Sarah Bernhardt's Dramatic Life, Onstage And Off
Mark Twain once identified five kinds of actresses: "bad actresses, fair actresses, good actresses, great actresses -- and then there is Sarah Bernhardt." Bernhardt was, indeed, one of a kind. From her debut onstage, in 1862, in the title role of Racine's Iphigenia, to her death in 1923, she was a sensational success. A favorite of counts, couturiers and commoners in France, she brought Americans to their feet during nine tours, even though she spoke a language most of them did not understand.
She played 19-year-old Joan of Arc when she was 46, and was credible in many male roles, including Hamlet. She kept a coffin in her bedroom, and on at least one occasion, slept in it. Throughout World War I, she performed for soldiers, even though her leg had been amputated. No wonder then, her tombstone merely read, "Sarah Bernhardt."
In Sarah, Robert Gottlieb, a legendary editor and the biographer of George Balanchine, provides an elegant and engaging portrait worthy of Bernhardt. Separating myth and misrepresentation (Bernhardt lied a lot) from fact, he shows how she morphed from a figure of scandal, as the fatherless daughter of a Jewish courtesan, who was promiscuous herself (Bernhardt started an affair with Victor Hugo when he was 70 and she was 27), into a magnificent artist -- and then into a symbol of, and ambassador for, France.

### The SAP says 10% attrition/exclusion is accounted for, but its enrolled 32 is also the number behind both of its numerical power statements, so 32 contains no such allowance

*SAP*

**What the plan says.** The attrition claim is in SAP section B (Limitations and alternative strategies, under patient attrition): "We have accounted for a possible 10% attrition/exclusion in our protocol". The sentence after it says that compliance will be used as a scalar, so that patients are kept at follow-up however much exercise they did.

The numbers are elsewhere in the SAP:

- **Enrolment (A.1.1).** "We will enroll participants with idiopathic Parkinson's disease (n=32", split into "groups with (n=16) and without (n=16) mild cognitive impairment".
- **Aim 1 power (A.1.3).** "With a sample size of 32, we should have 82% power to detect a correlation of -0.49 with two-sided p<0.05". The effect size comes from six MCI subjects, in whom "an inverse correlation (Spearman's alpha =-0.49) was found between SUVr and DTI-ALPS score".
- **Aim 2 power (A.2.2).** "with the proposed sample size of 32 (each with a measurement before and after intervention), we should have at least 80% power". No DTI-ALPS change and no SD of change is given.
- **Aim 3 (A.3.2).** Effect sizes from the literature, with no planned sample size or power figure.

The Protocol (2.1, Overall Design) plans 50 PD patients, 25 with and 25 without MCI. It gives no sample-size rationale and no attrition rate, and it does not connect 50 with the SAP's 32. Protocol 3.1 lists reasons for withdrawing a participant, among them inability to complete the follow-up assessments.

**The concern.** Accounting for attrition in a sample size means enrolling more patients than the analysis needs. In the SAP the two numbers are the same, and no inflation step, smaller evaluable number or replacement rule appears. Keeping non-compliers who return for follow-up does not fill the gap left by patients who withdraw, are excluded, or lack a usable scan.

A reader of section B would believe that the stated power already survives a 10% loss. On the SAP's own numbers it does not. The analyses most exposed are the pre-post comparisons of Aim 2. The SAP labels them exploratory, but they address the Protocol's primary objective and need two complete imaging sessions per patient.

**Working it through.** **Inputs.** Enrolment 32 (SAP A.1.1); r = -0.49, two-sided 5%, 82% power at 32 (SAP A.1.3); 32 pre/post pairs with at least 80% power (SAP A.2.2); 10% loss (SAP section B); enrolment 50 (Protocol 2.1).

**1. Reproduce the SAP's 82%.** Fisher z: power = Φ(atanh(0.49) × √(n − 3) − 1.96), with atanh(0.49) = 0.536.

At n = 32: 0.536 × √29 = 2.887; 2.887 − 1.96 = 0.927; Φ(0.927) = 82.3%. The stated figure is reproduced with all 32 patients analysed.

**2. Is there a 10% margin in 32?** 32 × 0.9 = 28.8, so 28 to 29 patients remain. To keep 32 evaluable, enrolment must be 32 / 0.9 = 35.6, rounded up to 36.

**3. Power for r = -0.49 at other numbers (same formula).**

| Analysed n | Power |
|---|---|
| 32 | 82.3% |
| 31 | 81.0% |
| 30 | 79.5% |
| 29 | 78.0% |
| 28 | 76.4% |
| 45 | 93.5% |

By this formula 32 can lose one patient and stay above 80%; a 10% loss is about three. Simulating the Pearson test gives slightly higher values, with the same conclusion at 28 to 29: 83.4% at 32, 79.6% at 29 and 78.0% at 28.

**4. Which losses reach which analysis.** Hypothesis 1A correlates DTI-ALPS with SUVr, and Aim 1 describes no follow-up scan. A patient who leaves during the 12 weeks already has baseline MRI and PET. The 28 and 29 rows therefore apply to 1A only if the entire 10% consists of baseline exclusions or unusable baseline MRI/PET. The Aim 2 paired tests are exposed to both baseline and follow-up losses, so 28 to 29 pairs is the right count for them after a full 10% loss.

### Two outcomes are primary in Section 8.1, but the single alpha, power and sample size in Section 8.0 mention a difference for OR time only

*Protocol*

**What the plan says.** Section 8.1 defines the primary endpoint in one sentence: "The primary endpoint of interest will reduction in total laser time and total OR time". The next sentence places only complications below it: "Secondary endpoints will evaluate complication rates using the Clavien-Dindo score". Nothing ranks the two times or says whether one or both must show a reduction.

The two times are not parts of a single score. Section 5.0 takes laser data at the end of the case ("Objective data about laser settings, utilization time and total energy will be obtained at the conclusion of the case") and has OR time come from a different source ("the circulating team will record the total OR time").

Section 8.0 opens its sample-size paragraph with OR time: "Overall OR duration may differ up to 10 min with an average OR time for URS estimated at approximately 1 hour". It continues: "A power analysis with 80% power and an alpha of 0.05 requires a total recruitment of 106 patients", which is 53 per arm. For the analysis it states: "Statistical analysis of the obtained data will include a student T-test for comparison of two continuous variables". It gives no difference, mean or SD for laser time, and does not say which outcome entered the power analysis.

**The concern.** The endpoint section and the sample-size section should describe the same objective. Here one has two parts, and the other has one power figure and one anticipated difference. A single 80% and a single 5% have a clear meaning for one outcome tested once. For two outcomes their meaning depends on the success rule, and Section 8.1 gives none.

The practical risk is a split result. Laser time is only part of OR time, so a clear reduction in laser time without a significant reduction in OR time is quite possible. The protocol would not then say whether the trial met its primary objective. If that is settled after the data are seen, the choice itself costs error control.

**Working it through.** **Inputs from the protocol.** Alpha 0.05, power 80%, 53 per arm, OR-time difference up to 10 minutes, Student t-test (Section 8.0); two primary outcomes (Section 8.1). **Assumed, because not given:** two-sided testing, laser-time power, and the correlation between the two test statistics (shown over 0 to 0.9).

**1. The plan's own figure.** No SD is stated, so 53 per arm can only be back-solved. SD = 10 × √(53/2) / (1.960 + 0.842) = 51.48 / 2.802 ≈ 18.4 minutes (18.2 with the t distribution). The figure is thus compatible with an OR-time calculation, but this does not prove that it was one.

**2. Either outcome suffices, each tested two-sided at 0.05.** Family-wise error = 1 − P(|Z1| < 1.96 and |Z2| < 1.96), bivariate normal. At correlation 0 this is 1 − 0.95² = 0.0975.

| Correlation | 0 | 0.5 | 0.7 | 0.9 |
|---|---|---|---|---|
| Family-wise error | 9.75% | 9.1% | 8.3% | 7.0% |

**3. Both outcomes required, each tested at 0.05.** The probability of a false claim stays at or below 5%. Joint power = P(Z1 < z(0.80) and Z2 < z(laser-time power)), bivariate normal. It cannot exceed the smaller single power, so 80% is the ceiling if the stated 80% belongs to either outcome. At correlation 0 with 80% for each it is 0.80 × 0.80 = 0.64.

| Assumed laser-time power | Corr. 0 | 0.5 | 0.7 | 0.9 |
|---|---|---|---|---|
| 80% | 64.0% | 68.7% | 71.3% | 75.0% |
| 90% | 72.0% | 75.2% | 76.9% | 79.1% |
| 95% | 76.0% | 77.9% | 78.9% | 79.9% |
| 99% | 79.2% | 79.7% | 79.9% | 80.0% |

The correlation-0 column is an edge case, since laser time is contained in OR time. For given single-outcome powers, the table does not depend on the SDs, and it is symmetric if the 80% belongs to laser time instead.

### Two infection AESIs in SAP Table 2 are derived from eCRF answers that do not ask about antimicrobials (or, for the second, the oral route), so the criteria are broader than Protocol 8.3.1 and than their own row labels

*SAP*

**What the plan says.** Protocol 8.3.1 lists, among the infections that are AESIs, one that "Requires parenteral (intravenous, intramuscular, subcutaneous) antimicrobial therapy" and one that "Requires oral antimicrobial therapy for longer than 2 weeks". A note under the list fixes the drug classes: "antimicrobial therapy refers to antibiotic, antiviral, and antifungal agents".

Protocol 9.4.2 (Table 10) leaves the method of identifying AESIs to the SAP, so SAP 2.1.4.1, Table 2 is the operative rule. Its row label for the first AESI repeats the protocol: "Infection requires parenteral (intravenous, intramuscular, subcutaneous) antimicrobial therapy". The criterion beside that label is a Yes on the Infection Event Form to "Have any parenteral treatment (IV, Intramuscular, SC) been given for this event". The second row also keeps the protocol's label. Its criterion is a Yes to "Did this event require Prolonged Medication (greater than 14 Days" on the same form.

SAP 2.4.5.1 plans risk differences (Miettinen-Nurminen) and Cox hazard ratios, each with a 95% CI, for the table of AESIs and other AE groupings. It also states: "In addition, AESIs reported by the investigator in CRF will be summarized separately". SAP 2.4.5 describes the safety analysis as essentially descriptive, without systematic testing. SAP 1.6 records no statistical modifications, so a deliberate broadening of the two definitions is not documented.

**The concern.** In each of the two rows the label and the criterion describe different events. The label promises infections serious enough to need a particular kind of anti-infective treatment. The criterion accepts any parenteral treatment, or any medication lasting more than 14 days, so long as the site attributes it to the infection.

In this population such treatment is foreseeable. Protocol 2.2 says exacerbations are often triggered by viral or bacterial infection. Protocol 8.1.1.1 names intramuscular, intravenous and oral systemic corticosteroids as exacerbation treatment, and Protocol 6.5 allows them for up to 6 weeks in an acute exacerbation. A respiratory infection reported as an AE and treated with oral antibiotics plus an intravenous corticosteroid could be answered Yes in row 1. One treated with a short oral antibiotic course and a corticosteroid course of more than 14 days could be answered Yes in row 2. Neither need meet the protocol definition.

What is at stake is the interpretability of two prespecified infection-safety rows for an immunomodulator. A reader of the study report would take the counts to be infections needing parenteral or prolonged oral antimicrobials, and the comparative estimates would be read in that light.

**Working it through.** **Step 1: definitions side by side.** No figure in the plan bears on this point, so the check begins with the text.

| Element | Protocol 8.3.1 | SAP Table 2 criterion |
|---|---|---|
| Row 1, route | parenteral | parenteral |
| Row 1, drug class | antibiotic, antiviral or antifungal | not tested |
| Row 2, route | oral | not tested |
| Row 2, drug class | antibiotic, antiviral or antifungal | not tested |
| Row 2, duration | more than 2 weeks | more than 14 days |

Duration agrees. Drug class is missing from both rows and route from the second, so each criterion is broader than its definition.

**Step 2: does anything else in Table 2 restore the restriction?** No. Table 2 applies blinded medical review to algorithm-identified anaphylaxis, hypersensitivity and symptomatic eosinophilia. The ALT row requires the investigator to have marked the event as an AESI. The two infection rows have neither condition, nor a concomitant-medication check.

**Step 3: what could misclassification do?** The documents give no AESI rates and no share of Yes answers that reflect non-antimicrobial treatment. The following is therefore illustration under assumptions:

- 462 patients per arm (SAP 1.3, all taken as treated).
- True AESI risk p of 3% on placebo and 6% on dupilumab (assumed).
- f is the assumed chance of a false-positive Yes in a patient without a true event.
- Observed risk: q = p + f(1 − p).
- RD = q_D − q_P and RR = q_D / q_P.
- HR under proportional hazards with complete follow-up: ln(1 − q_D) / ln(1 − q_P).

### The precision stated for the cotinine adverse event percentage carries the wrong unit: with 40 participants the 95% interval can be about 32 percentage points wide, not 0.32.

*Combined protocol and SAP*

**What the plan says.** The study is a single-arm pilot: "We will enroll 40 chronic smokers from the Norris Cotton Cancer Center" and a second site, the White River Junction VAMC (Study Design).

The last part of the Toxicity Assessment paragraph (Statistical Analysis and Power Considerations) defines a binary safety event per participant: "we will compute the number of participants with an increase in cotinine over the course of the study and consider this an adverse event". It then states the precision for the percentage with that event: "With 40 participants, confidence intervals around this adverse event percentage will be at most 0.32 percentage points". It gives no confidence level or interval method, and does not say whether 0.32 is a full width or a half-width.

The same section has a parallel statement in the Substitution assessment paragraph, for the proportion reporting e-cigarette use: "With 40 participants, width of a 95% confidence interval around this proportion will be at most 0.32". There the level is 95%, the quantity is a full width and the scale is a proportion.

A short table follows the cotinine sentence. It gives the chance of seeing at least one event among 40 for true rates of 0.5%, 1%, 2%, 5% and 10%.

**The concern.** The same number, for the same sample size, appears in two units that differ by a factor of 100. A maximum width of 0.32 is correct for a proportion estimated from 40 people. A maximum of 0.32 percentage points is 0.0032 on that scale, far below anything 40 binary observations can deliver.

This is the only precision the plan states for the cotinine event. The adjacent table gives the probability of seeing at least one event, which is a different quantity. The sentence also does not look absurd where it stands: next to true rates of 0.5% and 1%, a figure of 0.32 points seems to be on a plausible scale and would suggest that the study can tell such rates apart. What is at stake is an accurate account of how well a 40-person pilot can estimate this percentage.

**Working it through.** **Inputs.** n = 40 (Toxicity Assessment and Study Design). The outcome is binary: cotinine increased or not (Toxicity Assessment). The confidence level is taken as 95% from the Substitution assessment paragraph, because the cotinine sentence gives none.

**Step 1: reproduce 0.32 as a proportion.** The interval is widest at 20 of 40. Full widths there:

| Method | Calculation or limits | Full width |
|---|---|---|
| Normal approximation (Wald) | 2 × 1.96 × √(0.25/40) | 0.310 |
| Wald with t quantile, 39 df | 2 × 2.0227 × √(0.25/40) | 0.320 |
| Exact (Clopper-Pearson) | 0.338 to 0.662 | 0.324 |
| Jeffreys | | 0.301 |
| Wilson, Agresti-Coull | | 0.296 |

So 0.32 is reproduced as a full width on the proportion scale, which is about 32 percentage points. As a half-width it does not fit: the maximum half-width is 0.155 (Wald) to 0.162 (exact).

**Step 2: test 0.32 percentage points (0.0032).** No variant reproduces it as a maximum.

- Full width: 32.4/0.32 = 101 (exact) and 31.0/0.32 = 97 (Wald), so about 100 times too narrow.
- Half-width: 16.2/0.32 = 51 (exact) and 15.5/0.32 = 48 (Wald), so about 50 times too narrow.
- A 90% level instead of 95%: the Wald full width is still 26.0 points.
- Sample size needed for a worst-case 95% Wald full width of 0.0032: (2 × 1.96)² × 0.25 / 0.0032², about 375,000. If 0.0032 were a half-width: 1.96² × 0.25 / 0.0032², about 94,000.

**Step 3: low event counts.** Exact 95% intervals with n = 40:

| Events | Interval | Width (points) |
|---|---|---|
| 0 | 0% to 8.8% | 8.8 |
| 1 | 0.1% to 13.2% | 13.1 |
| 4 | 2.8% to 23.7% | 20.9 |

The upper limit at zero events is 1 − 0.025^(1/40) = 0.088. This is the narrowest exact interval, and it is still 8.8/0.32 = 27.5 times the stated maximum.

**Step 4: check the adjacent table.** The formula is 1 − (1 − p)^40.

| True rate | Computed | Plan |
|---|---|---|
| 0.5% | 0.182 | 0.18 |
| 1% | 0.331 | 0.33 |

Gottlieb attributes Bernhardt’s "special allure" to her exaggerated thinness, exotic face, and the charm (and perfect articulation) of a rather weak voice. Even more importantly, he points out, as a child of the Romantic Age she revealed a "touch of hysteria, perhaps even danger, in her willingness to expose her emotions, to impose them on her audience."
Bernhardt, Gottlieb acknowledges, had her detractors. Chekhov found that her "enchantment is smothered in artifice." George Bernard Shaw dismissed her as a "worn out hack tragedienne." And in the 20th century, her exaggerated gestures didn't play well on the silver screen.
It didn't really matter. On March 26, 1923, Gottlieb tells us, in a touching conclusion to a terrific book, when the news of her death reached the theater that bore her name, during the first act of L’Aiglon, the curtain went down, the audience quietly filed out, and the actors, still in costume and makeup, walked to her house to bid her adieu. For once, for "The Divine Sarah," the show did not go on.
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